b. Restitution for Future Medical Services

The Mandatory Restitution for Sexual Exploitation of Children Act, 18 U.S.C. § 2259, provides that "[an] order of restitution under this section shall direct the defendant to pay the victim . . . the full amount of the victim's losses as [caused by Defendant's crime] . . . [which] includes any costs incurred by the victim for . . . medical services relating to physical, psychiatric, or psychological care." On the appeal in this matter, the Second Circuit held that "a restitution order pursuant to 18 U.S.C. § 2259 may include restitution for estimated future medical expenses" when the amount is reasonably ascertainable. Pearson, 2009 WL 1886055, at *5.

Determining the nature and cost of the mental health interventions that a victim of a child sexual abuse crime will need in the future is no easy matter. However, other circuits have noted that 18 U.S.C. § 2259 is "'phrased in generous terms[] in order to compensate the victims of sexual abuse for the care required to address the long term effects of their abuse.'" United States v. Doe, 488 F.3d 1154, 1159-60 (9 th Cir. 2007)(quoting United States v. Laney, 189 F.3d 954, 966 (9th Cir. 1999)). Thus, although the breadth of the statutory language is circumscribed by the requirement of "a causal connection between the offense of conviction and the victim's harm," [Laney, 189 F.3d at 965], we and the other circuits addressing restitution orders under Section 2259 have not imposed a requirement of causation approaching mathematical precision. Id.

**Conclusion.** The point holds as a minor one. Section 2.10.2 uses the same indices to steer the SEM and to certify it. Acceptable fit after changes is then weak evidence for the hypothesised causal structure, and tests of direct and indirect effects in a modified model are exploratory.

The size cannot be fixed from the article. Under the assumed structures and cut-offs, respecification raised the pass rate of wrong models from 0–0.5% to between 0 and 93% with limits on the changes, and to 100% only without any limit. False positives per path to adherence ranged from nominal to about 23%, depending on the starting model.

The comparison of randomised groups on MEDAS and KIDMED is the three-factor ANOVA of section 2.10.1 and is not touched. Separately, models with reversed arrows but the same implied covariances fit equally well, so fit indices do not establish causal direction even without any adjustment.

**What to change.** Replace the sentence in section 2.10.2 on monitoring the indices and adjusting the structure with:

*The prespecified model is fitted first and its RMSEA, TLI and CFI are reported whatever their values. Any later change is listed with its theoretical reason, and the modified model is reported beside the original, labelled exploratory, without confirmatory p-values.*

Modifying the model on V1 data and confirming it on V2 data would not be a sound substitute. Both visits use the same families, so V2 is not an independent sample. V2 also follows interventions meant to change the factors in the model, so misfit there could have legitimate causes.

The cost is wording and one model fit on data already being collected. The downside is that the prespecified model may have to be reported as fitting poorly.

Rather, the courts that have addressed restitution for future medical costs for child sexual abuse crime victims have "recognized that there might be cases where the amount of future counseling expenses would be too difficult to ascertain to justify an award, but [have] found [a] district court's 'estimate' of the amount the victim was likely to spend to be justified." Id. (citations omitted). In estimating such awards, the courts have been "mindful of the inherent uncertainties attendant upon an award of prospective damages," United States v. Danser, 270 F.3d 451, 455 n. 5 (7th Cir. 2001), but have also recognized the "strong Congressional intent behind section 2259" which is to allow the victims of child sexual abuse crimes to receive the counseling and treatment that they require. Id. at 455.

Consequently, the courts have allowed "a district court significant discretion to make a reasonable estimate of an amount that reflects the full loss to the victim." Doe, 488 F.3d at 1160 (citing Danser, 270 F.3d at 455 and United States v. Julian, 242 F.3d 1245, 1247 (10th Cir. 2001)). Restitution is allowed in such circumstances even where there are pre-existing psychological problems but where there is a basis to conclude that the defendant's crime is a substantial cause of the need for future treatment. See United States v. Crandon, 173 F.3d 122, 126 (3d Cir.1999)("[I]t was entirely reasonable for the District Court to conclude that the additional strain or trauma stemming from [defendant's] actions was a substantial factor in causing the ultimate loss.").

Thus, in every circuit to consider the causation requirement of Section 2259, a rule of reasonableness is applied. We will uphold an award of restitution under Section 2259 if the district court is able to estimate, based upon facts in the record, the amount of victim's loss with some reasonable certainty. Doe, 488 F.3d at 1160.

The Court applies this rule of reasonableness in determining the "estimated future medical expenses" that each victim will incur as a result of Defendant's crimes. Pearson, 2009 WL 1886055, at *5.*fn3

c. Jane Doe # 1